Builds to src/chrome/ directory, e.g. src/chrome/Debug/chrome.exe
Other targets are stored in .vcproj files in relevant folders
Common Build Problems
"make: *** No targets specified and no makefile found" You need to run gyp to generate Makefiles. This is best done via gclient (running gclient sync does this automatically): $ gclient runhooks # from anywhere under src/ Random C++ errors from a fresh copy of source Check waterfall to see if the tree is red. If so, try updating the code when the tree is green and build again. Confusing link errors on a checkout that used to work Try deleting your output directory to force a clean build. If using Visual Studio, make sure you quit before syncing.
Debugger needs to attach to browser and renderer process.
But by default, only the browser process is attached...
To attach renderer process, either:
Run with --single-process flag (easier, but unsupported and known to be buggy)
Manually attach renderer process to debugger (trickier; instructions depend on debugger)
See platform-dependent pages for more details: linux , mac , win
Making Good Changes
Find a bug via the Chromium bug tracker or grep the source code for TODOs to find tasks to work on.
NOTE : Just because a bug is filed doesn't mean it should be fixed. Try to check with senior project members before spending time making big code and/or UI changes.
The Chromium design docs provide high-level explanations of the architecture for various components of chrome
Use Code Search to quickly search through the entire project.
Follow the Chromium code style guide !
Chromium has a lot of tests!
Roughly broken down into following categories:
We also run some tests through Valgrind to catch memory and threading bugs.
In general, developers submit patches to the try server to build and fully test changes on all platforms.
Most tests are written in C++ using gtest and are hosted in Chromium's repository.
It's typically enough to build the tests for the code you're modifying and run them as opposed to the entire test suite.
Ask your team mates which tests you should build and run!
The try server is the easiest way to test your change on all platforms. Highly recommended!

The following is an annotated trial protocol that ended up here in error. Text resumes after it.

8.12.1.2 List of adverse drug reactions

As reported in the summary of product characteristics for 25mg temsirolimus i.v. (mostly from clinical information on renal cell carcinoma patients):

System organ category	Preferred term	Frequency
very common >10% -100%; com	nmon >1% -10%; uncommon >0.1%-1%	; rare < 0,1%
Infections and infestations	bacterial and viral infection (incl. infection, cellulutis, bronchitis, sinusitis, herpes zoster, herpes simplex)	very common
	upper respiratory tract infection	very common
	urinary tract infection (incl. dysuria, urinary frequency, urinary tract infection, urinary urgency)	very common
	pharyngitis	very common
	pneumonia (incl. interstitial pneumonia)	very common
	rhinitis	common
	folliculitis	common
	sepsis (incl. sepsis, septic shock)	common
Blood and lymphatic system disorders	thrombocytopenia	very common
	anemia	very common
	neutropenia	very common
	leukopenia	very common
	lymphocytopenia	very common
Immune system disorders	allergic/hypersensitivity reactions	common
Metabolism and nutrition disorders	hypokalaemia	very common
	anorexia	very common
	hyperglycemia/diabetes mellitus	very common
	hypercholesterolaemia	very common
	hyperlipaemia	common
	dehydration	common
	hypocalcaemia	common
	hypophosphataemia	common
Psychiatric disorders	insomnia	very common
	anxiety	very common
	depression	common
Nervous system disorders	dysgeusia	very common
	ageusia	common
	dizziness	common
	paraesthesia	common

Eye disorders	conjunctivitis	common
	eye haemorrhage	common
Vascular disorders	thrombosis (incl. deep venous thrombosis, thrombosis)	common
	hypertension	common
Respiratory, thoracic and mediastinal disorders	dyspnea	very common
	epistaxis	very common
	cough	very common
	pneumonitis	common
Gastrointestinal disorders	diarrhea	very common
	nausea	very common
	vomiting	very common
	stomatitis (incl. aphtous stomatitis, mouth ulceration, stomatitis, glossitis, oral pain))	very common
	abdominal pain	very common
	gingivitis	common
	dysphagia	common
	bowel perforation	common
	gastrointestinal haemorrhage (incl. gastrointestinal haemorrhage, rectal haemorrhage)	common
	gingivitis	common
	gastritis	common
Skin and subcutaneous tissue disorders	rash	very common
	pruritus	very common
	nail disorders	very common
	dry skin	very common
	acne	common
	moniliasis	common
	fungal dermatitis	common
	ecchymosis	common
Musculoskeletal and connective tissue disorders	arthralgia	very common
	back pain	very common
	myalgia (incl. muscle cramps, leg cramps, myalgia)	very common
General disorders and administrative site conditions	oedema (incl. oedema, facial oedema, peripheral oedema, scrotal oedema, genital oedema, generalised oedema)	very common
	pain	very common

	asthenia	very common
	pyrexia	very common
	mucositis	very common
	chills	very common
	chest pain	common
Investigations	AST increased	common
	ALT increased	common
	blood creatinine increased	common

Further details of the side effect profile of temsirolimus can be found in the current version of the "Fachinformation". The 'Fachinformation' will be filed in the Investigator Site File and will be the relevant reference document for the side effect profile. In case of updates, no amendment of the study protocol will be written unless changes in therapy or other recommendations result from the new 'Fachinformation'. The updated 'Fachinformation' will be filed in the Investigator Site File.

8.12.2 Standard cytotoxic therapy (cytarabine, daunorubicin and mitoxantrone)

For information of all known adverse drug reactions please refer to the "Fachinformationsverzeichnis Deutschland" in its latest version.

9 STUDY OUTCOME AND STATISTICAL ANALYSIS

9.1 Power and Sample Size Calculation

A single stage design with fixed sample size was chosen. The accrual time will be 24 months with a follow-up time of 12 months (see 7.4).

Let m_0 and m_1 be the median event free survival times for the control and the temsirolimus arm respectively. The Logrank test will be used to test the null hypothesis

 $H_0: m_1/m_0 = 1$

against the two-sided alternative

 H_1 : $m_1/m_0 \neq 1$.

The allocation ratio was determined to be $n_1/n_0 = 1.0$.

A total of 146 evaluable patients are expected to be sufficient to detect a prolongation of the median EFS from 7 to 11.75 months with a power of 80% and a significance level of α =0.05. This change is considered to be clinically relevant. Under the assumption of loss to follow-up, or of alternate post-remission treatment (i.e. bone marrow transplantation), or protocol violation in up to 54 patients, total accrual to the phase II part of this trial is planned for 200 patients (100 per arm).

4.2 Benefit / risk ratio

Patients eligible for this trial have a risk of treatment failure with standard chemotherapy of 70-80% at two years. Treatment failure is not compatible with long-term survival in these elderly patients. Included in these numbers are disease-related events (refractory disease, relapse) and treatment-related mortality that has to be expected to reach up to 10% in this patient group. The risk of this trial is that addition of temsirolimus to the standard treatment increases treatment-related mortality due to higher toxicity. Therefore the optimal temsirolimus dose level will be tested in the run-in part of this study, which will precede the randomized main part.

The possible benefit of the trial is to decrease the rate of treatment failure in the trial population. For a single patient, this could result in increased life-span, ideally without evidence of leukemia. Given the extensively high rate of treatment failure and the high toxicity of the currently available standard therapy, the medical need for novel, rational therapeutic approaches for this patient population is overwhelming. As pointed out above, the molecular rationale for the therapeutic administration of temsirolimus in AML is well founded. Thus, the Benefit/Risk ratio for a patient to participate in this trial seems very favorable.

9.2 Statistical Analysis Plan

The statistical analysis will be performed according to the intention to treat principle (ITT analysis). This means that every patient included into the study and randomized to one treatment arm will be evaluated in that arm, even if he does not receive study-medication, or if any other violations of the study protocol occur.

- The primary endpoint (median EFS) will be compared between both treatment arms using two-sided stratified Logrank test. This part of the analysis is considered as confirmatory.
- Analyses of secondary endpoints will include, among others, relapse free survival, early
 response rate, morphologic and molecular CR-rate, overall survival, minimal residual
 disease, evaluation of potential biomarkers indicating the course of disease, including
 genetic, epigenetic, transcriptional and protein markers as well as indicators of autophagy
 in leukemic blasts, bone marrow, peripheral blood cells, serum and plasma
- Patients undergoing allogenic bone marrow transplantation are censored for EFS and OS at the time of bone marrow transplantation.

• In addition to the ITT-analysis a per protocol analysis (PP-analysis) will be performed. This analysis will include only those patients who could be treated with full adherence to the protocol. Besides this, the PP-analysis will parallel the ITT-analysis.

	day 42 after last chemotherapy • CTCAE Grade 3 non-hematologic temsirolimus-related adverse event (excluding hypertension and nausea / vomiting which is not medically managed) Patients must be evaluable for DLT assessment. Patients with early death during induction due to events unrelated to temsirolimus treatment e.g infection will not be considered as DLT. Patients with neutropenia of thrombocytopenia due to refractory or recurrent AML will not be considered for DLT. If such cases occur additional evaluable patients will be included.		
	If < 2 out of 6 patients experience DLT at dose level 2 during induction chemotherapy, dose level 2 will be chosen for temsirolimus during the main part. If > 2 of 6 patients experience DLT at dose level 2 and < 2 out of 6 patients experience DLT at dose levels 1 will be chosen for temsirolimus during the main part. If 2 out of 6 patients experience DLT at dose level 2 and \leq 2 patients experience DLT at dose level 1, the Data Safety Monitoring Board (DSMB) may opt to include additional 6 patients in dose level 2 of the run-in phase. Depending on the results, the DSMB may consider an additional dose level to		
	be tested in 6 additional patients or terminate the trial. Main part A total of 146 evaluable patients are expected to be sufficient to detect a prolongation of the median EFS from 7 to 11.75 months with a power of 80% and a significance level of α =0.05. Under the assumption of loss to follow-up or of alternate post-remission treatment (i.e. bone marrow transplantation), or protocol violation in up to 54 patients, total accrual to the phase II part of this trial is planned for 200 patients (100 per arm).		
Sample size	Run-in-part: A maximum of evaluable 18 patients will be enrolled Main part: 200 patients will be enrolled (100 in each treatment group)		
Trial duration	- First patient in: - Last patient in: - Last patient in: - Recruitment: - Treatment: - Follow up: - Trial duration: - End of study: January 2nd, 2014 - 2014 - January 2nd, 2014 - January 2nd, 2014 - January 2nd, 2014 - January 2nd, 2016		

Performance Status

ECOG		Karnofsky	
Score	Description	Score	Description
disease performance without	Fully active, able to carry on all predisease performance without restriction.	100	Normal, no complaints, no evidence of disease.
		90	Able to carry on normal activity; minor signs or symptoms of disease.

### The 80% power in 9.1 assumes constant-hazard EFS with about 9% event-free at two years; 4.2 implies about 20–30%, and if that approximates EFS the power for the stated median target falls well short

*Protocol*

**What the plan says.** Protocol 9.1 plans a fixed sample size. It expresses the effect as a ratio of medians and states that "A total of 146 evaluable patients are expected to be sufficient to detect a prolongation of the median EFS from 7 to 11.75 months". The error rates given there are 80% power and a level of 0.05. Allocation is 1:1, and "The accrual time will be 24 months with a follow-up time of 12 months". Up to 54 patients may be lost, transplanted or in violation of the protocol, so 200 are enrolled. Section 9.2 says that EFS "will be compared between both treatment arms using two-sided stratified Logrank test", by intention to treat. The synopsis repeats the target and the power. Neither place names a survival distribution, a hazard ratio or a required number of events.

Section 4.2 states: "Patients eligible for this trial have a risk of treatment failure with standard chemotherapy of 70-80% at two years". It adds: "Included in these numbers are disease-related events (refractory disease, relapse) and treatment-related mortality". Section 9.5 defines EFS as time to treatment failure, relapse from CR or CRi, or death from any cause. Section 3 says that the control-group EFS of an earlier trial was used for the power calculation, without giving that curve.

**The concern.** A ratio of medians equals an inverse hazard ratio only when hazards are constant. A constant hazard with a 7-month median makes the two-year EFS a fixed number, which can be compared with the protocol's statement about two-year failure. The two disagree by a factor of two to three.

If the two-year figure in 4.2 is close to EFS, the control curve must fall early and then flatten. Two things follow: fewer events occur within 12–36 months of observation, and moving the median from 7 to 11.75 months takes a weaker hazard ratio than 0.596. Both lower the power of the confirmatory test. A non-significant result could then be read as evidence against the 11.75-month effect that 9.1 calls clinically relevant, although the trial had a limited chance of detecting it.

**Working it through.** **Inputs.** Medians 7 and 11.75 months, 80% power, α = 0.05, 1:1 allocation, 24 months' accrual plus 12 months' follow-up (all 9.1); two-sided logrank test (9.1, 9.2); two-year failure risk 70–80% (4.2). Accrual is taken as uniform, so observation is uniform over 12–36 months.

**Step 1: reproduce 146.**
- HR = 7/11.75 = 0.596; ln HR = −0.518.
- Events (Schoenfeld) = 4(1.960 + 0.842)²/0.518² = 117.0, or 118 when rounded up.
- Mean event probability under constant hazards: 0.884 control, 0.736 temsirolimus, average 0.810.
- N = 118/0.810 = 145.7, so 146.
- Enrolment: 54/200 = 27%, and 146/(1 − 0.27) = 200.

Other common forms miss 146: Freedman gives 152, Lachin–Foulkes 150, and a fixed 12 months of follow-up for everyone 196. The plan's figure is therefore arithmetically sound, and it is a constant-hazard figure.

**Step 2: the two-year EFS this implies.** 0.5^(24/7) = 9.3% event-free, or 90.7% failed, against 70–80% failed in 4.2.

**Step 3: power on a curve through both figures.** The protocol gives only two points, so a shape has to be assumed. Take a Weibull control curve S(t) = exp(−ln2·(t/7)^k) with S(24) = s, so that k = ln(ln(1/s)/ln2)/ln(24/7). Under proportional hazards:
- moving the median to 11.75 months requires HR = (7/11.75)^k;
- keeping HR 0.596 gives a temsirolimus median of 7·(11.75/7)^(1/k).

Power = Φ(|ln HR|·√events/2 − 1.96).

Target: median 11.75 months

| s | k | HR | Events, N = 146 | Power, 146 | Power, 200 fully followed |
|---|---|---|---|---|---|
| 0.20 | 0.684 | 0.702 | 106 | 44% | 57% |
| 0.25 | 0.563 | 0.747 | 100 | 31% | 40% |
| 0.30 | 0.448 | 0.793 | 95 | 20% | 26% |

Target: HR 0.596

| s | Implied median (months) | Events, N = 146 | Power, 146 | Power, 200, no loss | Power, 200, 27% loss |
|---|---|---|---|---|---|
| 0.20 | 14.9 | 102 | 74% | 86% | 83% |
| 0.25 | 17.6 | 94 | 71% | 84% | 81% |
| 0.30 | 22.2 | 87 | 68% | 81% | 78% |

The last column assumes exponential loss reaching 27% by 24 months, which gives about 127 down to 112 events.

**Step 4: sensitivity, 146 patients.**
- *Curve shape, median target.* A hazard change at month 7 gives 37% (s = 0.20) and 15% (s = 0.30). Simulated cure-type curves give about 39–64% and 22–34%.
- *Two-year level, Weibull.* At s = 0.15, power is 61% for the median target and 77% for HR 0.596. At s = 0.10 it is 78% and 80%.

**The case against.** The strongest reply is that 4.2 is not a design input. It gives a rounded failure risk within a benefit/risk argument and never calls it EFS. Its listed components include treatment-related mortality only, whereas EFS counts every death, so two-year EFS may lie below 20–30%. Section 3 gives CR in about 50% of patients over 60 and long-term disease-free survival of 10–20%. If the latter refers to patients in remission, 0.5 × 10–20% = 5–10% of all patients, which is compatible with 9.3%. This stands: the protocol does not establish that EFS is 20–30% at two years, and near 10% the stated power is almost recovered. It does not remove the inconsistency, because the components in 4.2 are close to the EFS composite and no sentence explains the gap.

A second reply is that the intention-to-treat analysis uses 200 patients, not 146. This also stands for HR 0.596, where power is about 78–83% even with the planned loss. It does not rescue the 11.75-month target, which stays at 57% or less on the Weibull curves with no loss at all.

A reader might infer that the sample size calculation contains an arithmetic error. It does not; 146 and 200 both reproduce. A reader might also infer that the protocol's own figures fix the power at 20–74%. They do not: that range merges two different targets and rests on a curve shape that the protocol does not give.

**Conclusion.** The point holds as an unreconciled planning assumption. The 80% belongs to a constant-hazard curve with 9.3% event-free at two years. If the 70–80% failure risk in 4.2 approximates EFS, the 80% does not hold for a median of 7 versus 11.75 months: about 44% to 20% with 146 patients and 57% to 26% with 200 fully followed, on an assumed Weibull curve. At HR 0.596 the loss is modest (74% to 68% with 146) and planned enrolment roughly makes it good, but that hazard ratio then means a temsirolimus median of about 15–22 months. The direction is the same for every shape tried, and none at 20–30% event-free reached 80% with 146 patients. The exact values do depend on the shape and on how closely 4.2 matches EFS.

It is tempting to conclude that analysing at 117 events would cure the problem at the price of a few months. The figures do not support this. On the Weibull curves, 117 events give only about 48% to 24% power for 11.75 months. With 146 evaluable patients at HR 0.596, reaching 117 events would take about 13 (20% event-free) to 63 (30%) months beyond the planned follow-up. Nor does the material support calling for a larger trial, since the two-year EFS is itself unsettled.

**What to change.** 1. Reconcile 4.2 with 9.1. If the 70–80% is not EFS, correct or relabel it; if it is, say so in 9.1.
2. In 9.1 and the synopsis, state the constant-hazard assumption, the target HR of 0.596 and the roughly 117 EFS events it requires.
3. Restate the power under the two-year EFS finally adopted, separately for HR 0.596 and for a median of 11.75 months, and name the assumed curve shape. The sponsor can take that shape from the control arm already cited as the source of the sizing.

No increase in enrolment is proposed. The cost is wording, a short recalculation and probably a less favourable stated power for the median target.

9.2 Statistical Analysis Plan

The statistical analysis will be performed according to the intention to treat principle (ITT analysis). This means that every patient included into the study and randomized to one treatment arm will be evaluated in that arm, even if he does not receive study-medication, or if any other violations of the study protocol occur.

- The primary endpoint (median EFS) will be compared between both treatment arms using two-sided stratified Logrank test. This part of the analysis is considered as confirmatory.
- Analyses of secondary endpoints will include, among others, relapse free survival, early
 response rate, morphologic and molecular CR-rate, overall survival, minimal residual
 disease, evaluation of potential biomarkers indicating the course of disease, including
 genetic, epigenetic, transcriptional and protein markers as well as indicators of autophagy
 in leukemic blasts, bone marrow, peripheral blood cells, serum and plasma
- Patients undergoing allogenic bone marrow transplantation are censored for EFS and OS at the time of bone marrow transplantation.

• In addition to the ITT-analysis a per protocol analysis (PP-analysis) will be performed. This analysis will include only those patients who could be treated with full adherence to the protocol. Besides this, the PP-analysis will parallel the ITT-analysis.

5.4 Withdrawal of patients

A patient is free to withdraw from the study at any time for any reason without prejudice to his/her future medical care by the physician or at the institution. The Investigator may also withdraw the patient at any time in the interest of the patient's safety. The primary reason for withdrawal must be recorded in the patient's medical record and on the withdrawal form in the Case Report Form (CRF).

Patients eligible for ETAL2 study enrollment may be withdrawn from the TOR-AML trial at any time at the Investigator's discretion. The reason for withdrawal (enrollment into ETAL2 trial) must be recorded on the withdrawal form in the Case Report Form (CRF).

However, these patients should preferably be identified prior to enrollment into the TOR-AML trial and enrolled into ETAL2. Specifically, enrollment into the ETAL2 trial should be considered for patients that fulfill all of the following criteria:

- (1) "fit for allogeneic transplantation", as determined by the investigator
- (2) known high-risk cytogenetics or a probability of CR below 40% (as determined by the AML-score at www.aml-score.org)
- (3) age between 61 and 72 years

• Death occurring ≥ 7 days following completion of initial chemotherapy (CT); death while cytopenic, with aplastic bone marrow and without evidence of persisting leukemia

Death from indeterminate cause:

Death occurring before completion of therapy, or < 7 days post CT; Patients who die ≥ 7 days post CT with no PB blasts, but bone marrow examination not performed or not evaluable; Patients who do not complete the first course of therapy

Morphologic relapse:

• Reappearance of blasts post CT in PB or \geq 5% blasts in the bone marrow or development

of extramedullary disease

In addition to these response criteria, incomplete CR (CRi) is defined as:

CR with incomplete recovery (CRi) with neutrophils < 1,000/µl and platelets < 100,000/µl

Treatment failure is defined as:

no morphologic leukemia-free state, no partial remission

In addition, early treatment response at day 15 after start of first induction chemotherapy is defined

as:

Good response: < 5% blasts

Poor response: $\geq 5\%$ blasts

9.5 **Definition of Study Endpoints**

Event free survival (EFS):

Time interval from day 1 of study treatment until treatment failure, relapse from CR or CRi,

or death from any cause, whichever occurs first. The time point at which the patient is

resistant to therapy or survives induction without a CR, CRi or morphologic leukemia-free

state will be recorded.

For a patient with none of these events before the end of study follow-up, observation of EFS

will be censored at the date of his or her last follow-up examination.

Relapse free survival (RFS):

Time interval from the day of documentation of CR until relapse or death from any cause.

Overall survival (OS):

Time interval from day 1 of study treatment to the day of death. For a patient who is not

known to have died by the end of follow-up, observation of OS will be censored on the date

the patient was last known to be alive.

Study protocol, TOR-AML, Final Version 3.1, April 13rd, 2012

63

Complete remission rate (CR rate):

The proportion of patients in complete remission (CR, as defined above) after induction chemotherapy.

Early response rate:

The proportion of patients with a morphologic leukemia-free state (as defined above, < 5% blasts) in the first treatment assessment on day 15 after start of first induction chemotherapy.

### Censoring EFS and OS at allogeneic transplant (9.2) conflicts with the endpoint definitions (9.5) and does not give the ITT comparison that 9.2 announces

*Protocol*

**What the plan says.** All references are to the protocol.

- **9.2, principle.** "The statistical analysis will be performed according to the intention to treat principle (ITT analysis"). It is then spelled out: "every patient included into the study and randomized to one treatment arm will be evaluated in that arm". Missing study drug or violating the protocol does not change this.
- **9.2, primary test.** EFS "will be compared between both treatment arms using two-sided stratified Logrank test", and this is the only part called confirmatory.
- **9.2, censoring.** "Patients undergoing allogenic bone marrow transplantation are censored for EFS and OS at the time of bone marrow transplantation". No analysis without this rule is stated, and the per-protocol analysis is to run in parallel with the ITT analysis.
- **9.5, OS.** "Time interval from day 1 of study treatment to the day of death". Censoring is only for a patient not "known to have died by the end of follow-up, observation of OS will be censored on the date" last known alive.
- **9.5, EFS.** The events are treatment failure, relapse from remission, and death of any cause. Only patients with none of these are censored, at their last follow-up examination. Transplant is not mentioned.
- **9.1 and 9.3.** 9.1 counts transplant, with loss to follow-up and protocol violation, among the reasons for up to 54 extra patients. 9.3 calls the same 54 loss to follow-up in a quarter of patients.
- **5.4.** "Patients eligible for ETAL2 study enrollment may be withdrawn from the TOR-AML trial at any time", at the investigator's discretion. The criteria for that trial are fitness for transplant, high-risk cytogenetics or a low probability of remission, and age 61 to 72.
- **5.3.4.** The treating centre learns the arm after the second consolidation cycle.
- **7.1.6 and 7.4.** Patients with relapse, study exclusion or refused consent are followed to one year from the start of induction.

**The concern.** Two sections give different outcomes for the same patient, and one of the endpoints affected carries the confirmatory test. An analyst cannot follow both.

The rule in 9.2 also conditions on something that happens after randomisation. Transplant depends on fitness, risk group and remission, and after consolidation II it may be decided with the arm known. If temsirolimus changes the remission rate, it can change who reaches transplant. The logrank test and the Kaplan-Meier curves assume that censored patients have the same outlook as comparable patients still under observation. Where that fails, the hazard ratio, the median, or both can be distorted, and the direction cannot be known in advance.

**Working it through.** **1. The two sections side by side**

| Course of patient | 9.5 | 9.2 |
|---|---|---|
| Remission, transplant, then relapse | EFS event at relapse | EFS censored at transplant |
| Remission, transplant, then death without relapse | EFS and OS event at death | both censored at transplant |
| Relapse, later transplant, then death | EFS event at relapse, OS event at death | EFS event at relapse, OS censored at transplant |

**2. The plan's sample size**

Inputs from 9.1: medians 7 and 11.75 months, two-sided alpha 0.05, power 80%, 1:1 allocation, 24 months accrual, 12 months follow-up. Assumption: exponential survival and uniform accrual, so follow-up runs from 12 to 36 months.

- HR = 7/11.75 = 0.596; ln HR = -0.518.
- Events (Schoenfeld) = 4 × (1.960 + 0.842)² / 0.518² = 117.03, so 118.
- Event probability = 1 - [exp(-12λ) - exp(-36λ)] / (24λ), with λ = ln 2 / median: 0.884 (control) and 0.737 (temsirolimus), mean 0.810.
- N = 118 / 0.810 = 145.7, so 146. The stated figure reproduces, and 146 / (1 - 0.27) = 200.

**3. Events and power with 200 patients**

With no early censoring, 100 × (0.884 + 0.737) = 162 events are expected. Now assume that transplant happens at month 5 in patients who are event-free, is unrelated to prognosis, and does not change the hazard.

The try server takes your change, applies it to a clean checkout of the source, compiles every possible target , then runs most (not all!) tests for each platform, and emails you the results.
To submit your change to the try server:
Subversion: gcl try [changelist name]
Git: checkout branch you want to try and run git try
Requires commit access! You may also email email@example.com for try server access
However the try server doesn't work for all types of changes:
Applying SVN properties
Patches containing CRLF characters
It still works for the vast majority of cases, so use it!
It's bad form to commit a change that breaks something because you didn't feel like waiting for try server results.
Read try server usage for more information.
Sometimes the tests fail for unrelated reasons. It usually happens for larger tests, which have a lot of reasons to fail:
there might be some problem on the machine running tests
the browser may crash randomly
there may be a race condition in the browser or test
Flaky failures are bad. We shouldn't need to wonder whether a given test failure is real or flaky. A test failure should always mean broken code.
File bugs for intermittent test failures. Use Tests-Flaky bug label.
Write solid test code.
Would you use a Sleep in browser code to "wait" for events? Then don't use it in tests.
Most test infrastructure helpers should be synchronous. For example, when NavigateToURL returns, the navigation is finished.
Write smaller tests.
Start with a unit test. Only if needed, use a UI test.
In-process browser tests are good compromise: they launch a full browser, but you can access all the internals in the same process.
5. Uploading for review
Why code reviews?
Chromium has a large, complicated code base with many layers of abstractions that paper over tricky IPC, threading, and resource management semantics. Reviews are done by uploading your change to Chromium's Rietveld instance at http://codereview.chromium.org
All code should be reviewed prior to checkin.
Once you're happy with your change and tested it, you're ready for review! If you have never uploaded code before , go to Rietveld and log in with your chromium.org account or a Google account of your choosing. Upload your change using the following: